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Expert's post
Does GMAC test trignometry? for example - could we expect such problem?

Solve the triangle below for angle x and then compute the area of the triangle.

Say a triangle ABC with angles A, B and C with opposite sides to these angles a,b, and c respectively. a = 5 inches and b = 3 inches and angle A = 75 degrees find B =?

Thanks!

Trigonometry is not tested on the GMAT, which means that EVERY GMAT geometry question can be solved without it.
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Re: Math: Triangles [#permalink]  23 Nov 2009, 02:06
Woo!! Woo! Woo!!

So here comes our master, to theoretical posts

God bless you!!

Wonderful team, wonderful site. +2
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Re: Math: Triangles [#permalink]  23 Nov 2009, 05:13
Bunuel, You Rock!!!!
+10.
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Re: Math: Triangles [#permalink]  23 Nov 2009, 12:19
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WWWWWWWWWOOOOOW ++++
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Re: Math: Triangles [#permalink]  23 Nov 2009, 15:28
I totally needed this.
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Re: Math: Triangles [#permalink]  23 Nov 2009, 16:39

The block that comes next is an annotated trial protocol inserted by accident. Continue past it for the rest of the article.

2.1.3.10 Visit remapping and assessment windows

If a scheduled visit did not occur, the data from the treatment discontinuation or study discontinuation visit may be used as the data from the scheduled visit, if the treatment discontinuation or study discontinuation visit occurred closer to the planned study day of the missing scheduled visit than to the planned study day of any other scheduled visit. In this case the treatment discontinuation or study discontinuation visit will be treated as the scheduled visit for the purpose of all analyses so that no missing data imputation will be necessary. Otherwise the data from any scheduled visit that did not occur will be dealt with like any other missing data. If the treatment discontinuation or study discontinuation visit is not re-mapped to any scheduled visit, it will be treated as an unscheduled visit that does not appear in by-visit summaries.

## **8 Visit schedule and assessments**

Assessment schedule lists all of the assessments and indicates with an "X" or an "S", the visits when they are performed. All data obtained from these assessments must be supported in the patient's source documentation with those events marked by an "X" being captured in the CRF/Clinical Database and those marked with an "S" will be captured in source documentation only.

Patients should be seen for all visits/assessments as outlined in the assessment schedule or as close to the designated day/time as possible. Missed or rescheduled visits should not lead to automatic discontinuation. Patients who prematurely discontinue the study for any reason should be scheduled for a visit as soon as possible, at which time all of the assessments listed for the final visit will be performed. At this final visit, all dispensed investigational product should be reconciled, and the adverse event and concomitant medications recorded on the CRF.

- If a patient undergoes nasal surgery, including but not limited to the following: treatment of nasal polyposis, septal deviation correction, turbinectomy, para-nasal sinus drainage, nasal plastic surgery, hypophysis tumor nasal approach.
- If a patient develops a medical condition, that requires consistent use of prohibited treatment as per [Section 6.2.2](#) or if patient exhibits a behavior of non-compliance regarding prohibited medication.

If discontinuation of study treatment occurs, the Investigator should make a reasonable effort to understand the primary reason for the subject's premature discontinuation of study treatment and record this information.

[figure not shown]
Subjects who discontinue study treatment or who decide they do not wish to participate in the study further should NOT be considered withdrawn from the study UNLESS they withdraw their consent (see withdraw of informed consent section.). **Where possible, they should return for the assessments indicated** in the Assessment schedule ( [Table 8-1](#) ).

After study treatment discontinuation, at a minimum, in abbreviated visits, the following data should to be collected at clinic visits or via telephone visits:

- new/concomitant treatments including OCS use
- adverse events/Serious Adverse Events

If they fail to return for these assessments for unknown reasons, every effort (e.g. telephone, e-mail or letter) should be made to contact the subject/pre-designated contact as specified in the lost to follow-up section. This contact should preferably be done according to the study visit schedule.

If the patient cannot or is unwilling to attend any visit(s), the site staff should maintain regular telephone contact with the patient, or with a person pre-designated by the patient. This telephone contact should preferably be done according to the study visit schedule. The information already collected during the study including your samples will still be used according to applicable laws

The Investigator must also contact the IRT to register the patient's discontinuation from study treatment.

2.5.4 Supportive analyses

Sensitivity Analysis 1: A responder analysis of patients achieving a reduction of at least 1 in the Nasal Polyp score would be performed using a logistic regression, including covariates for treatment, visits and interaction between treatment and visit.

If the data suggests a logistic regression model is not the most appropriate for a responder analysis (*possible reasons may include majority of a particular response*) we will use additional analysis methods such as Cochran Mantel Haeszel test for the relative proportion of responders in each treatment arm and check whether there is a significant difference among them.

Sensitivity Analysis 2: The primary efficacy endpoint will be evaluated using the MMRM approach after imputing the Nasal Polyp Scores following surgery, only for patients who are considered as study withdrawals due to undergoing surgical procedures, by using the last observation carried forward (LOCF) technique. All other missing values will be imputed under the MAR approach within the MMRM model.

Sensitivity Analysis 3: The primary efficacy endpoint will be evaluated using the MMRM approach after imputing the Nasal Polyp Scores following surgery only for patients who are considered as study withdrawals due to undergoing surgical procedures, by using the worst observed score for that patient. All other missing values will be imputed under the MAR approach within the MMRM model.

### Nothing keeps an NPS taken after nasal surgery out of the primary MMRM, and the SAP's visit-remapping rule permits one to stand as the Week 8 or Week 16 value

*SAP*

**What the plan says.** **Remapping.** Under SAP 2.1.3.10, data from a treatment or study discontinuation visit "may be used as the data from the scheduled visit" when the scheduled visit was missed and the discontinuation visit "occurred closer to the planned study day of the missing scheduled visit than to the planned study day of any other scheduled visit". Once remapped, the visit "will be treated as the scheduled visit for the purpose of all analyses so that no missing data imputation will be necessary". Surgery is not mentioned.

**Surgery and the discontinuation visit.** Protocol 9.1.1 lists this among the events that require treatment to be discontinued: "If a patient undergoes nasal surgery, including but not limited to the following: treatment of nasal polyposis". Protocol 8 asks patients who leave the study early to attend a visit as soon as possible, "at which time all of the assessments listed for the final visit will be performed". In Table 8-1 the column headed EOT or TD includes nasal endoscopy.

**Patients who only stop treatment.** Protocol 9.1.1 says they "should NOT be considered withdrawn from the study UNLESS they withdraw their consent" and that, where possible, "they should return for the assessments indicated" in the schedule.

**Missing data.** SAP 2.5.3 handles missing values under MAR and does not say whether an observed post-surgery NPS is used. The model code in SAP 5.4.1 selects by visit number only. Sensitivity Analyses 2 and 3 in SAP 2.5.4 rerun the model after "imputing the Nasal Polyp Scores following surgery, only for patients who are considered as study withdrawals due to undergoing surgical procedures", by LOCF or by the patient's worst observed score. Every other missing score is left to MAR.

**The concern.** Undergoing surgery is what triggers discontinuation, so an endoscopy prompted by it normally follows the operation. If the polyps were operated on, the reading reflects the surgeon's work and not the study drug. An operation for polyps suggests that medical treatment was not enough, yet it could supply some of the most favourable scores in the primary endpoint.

sriharimurthy, Bunuel,

All of this is from S Chand Intermediate First year Mathematics Textbook, Andhra Pradesh Intermediate Public Examination Board, India?
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Re: Math: Triangles [#permalink]  23 Nov 2009, 17:21
As always Awesome post Bunuel!!!! Many Kudos. You have taken this forum to a new level. Thank you very much for your time and efforts.
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Re: Math: Triangles [#permalink]  23 Nov 2009, 18:14
Expert's post
Excellent job!!!

+1
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Re: Math: Triangles [#permalink]  24 Nov 2009, 02:46
touche, great post !~!
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Re: Math: Triangles [#permalink]  24 Nov 2009, 05:29
Bunuel

might I suggest you to create another post with subject: "All you want to know about Quantitative" and provide links to your various posts in it? That way we all can bookmark just one page and still can have all the information from you? Also in this way if you add any new post, we will not miss it.

You might also want to create a master thread containing links to all your posts of different sets of problems. That weay we can have a central repository to different types of problems eg. Inequality, Combinatorics, etc.
Re: Math: Triangles   [#permalink] 24 Nov 2009, 05:29